I read your story about the Facebook post regarding the family that was interrupted at dinner time by the smell of ammonia (“I can’t believe that Facebook post, but I don’t know how to respond”).
First, the story keeps referring to the “spraying” of ammonia by the farmer in the field behind their home. Ammonia is the vapor that is released in the air during the application of NH3 or commonly referred to as “anhydrous ammonia,” which is a form of nitrogen fertilizer used for growing corn.
The application of NH3 is by injection into the ground via a knife with a hose attached and should be about 8-10 inches deep. Done properly, this accepted practice is safe and does not give off the smell of ammonia.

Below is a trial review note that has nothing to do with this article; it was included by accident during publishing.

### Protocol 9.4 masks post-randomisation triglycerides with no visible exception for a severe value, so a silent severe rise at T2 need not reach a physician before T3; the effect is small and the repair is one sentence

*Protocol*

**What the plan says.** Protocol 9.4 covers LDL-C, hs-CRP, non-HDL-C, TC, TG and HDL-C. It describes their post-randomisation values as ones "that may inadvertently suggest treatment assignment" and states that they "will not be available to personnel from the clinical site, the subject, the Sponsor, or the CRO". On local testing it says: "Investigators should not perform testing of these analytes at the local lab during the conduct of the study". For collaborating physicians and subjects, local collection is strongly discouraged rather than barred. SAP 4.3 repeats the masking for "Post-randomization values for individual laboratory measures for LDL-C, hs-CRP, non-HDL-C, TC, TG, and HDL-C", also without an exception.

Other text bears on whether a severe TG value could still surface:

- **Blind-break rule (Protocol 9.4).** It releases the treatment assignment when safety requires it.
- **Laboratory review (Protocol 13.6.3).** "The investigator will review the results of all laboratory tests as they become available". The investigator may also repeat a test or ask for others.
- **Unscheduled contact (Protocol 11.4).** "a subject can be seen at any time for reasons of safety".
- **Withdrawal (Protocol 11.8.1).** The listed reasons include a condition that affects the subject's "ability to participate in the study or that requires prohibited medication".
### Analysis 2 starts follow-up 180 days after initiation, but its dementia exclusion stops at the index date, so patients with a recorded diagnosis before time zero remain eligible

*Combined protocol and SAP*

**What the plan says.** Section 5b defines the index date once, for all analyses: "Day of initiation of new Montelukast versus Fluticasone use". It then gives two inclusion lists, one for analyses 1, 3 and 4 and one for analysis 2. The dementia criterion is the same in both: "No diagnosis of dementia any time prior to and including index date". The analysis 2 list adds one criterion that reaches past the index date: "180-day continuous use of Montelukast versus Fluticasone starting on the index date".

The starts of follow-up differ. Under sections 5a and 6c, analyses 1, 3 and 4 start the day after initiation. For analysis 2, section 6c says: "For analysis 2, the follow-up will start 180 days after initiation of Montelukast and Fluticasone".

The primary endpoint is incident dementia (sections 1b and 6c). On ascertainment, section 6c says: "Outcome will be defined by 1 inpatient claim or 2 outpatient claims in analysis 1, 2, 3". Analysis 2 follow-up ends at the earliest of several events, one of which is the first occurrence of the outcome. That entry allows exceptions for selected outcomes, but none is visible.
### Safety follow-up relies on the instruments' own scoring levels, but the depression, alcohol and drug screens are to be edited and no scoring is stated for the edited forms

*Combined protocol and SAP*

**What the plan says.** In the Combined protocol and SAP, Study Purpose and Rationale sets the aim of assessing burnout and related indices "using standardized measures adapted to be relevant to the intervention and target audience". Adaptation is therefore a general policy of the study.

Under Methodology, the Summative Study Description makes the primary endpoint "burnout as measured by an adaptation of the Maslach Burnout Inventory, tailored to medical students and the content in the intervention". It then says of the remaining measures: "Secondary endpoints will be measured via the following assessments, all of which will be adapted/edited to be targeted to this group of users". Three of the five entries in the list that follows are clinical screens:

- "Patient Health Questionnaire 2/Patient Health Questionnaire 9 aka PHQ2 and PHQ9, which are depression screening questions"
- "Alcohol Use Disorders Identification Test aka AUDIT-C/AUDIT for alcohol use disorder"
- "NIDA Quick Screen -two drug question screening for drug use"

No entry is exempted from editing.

The term “spraying” was used exclusively in the story and this form of NH3 is NOT sprayed. My guess is there was some type of malfunction of the equipment or the method of application. The farmer in the tractor was probably in an enclosed cab and did not know of any issues.
Second, I disagree with all five suggested responses to the family involved.
If I were a farmer and lived nearby, I would search out the farmer involved and have a conversation with him about the Facebook post and attempt to set up a meeting with the homeowner. It’s critical that the farmer be approached first to get his reaction before bringing the two together to avoid any confrontation. Maybe it was an employee of the farmer and he surely would be interested in knowing.
I believe the five examples would be overpowering the homeowner with farmer opinion of agriculture rather than addressing why the ammonia smell occurred in the first place.
I do believe that farmers need to do a more thorough job of educating the urban dweller, as most of these people are second or third generation removed from the farm and have little knowledge of today’s farming practices.